Breakwater press conference

Mayor Robert Garcia listens as Army Corps chief planner for the Los Angeles District Ed De Mesa answers a question Monday. The event was to unveil alternatives in the Ecosystem Restoration Feasibility Study.

Long Beach and the Army Corps of Engineers aren’t shutting the door on bringing back some waves to the city’s low-key beachfront — but the two agencies aren’t clear on when they might make a decision, either.

Long Beach’s Manager of Government Affairs Diana Tang said during a Tuesday, June 25, Surfrider Foundation meeting that the two bodies are making progress on studying potential changes to the city’s breakwater, but “we don’t yet have a timeframe” on when that study period may end, she said.

The Tuesday meeting was the first update on the issue since September, when city officials unveiled six options for improving the marine habitat in the east San Pedro Bay — four of which left the breakwater as it currently stands.

While most of those choices focused on building up the natural ecosystem with rock reefs, kelp beds, eel grass and more, the other two plans would remove portions of the breakwater.

Tang said Tuesday that one of those options — removing the easternmost third of the breakwater — has since proved “not quite viable.”

She said that although the Navy’s base is no longer in Long Beach, it still has the Weapons Station in neighboring Seal Beach along with the only active explosives anchorage in the Pacific region just off the Long Beach shoreline — which relies on the breakwater.

“We cannot move that. It’s not replicable anywhere else,” she said. “We cannot modify the breakwater in any way that negatively impacts national security due to reduced operational capacities of that facility.”

But, she said, removing two 1,000-foot segments from the mid-section of the breakwater is still under consideration — although Tang was clear that she wasn’t making any promises on that front.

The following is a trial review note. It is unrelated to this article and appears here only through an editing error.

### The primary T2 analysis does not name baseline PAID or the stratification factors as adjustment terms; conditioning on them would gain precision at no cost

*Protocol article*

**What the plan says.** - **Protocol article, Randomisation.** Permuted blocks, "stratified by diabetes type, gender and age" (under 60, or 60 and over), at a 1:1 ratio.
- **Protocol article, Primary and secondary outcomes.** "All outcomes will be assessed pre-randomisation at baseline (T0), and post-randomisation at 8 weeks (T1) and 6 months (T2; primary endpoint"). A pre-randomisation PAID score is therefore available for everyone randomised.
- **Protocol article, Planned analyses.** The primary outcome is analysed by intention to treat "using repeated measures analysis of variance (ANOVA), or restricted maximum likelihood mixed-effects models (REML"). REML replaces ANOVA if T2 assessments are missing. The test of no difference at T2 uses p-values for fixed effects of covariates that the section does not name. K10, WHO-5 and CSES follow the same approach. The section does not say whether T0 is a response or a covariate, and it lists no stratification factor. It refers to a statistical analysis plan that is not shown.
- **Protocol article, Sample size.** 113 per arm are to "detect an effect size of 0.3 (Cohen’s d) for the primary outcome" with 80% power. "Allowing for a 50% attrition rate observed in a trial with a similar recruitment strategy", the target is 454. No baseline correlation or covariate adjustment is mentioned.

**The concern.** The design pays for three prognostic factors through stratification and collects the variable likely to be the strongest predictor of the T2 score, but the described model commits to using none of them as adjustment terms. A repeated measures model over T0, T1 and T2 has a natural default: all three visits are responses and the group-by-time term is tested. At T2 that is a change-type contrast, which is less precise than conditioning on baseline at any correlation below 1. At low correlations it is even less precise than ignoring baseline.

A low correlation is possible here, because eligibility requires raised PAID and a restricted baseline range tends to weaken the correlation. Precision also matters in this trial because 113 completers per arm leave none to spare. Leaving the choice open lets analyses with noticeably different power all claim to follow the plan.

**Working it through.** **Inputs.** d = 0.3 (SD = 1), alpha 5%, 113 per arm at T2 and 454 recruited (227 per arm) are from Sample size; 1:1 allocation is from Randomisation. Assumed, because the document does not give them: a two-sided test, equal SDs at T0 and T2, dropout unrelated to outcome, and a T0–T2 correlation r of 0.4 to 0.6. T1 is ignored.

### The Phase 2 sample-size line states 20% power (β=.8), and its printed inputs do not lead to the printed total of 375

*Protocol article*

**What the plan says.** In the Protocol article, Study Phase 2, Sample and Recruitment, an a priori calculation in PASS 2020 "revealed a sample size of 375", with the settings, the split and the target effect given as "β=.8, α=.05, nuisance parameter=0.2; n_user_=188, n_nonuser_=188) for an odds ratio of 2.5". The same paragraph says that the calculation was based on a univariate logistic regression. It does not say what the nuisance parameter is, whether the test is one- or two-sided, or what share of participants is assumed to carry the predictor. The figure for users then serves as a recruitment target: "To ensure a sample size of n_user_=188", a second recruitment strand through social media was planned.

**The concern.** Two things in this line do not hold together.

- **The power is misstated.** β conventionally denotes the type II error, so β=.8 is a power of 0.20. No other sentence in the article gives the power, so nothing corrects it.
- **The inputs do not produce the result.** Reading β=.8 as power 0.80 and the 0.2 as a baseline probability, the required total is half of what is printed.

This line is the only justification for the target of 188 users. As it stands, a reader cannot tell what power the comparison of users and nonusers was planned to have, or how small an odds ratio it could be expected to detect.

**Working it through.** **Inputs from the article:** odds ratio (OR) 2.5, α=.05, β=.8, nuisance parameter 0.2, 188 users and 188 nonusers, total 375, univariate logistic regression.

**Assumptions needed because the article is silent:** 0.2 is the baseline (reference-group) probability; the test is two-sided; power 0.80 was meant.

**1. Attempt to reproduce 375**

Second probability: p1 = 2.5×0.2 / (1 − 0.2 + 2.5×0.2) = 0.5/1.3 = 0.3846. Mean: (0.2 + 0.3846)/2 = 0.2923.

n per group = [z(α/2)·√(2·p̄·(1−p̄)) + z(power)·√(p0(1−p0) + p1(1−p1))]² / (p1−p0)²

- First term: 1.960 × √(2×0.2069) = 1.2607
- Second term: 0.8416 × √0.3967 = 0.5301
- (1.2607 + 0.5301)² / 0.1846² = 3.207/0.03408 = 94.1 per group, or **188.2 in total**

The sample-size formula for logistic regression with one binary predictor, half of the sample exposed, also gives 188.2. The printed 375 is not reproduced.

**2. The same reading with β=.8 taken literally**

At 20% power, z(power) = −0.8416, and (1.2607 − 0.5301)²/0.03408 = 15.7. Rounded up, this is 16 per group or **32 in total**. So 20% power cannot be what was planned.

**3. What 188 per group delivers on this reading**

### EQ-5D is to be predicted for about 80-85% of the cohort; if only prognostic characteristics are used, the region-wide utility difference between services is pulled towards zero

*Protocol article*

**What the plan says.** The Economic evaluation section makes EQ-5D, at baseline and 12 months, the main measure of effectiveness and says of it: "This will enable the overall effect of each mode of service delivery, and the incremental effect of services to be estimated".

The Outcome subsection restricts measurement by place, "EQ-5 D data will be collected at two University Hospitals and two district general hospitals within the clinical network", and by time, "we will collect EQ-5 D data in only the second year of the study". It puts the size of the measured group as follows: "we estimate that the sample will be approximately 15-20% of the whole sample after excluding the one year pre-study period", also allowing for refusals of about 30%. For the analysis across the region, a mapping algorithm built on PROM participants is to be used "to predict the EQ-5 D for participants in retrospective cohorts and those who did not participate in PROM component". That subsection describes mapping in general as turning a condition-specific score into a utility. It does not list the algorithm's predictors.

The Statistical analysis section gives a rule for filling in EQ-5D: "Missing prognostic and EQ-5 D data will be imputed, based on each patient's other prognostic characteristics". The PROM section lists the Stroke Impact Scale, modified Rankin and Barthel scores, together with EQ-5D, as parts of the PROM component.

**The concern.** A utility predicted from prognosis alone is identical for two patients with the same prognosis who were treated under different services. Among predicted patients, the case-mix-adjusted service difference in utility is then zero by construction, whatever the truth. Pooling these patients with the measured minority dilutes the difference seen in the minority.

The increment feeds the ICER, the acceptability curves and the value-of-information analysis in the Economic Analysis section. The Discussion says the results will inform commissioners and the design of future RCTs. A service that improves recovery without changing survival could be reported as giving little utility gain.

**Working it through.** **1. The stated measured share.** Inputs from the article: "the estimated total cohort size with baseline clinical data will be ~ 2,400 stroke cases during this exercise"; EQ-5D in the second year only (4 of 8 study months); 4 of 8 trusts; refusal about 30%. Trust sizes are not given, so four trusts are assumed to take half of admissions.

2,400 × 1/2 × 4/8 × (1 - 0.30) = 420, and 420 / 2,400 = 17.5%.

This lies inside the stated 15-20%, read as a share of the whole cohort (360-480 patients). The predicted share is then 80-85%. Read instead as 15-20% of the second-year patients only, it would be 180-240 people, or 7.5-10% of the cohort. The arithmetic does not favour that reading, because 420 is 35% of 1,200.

The city and the Army Corps could “study it and potentially — again, because I’m not saying it’s possible — alter the breakwater in a way that would increase circulation in the bay but not impact maritime operations or national security,” Tang said.

“That is a really, really, really tricky needle to thread,” she added.

Ultimately, the breakwater belongs to the Army Corps, so they get the final say. But Tang said her team has been working with the Army Corps to try to make the beachfront as useful and welcoming to as many people as possible.

The breakwater, a 2.5-mile long structure built about 2.5 miles off Long Beach’s shore, has been a touchy subject with local surfers for more than 20 years.

It was built in the 1940s to protect the fleet for a Navy base and shipyard, which shuttered in the ’90s.

Since then, the Surfrider Foundation has pushed to remove the breakwater, which could revive Long Beach’s halcyon days as a prime surfing destination.

For the foundation’s part, its chair Seamus Innes said he recognized the challenges that removing the breakwater could pose, such as flooding, shipping issues at the nearby ports, and yes, questions about what it would mean for naval operations.

But, Innes said, he hoped solutions could be found because he believed the upsides of a surf-friendly city could ultimately outweigh the costs.

“The benefits of modifying the breakwater are manyfold. We envision that it would be cleaner water and a restored ecosystem in Long Beach,” he said. “Lowering the rocks could create a giant kelp habitat — a reef — and we’re expecting quite the increased revenue from recreation and increased business.”

Whether Innes will ever see the necessary changes to allow that vision come true, though, is still unclear.

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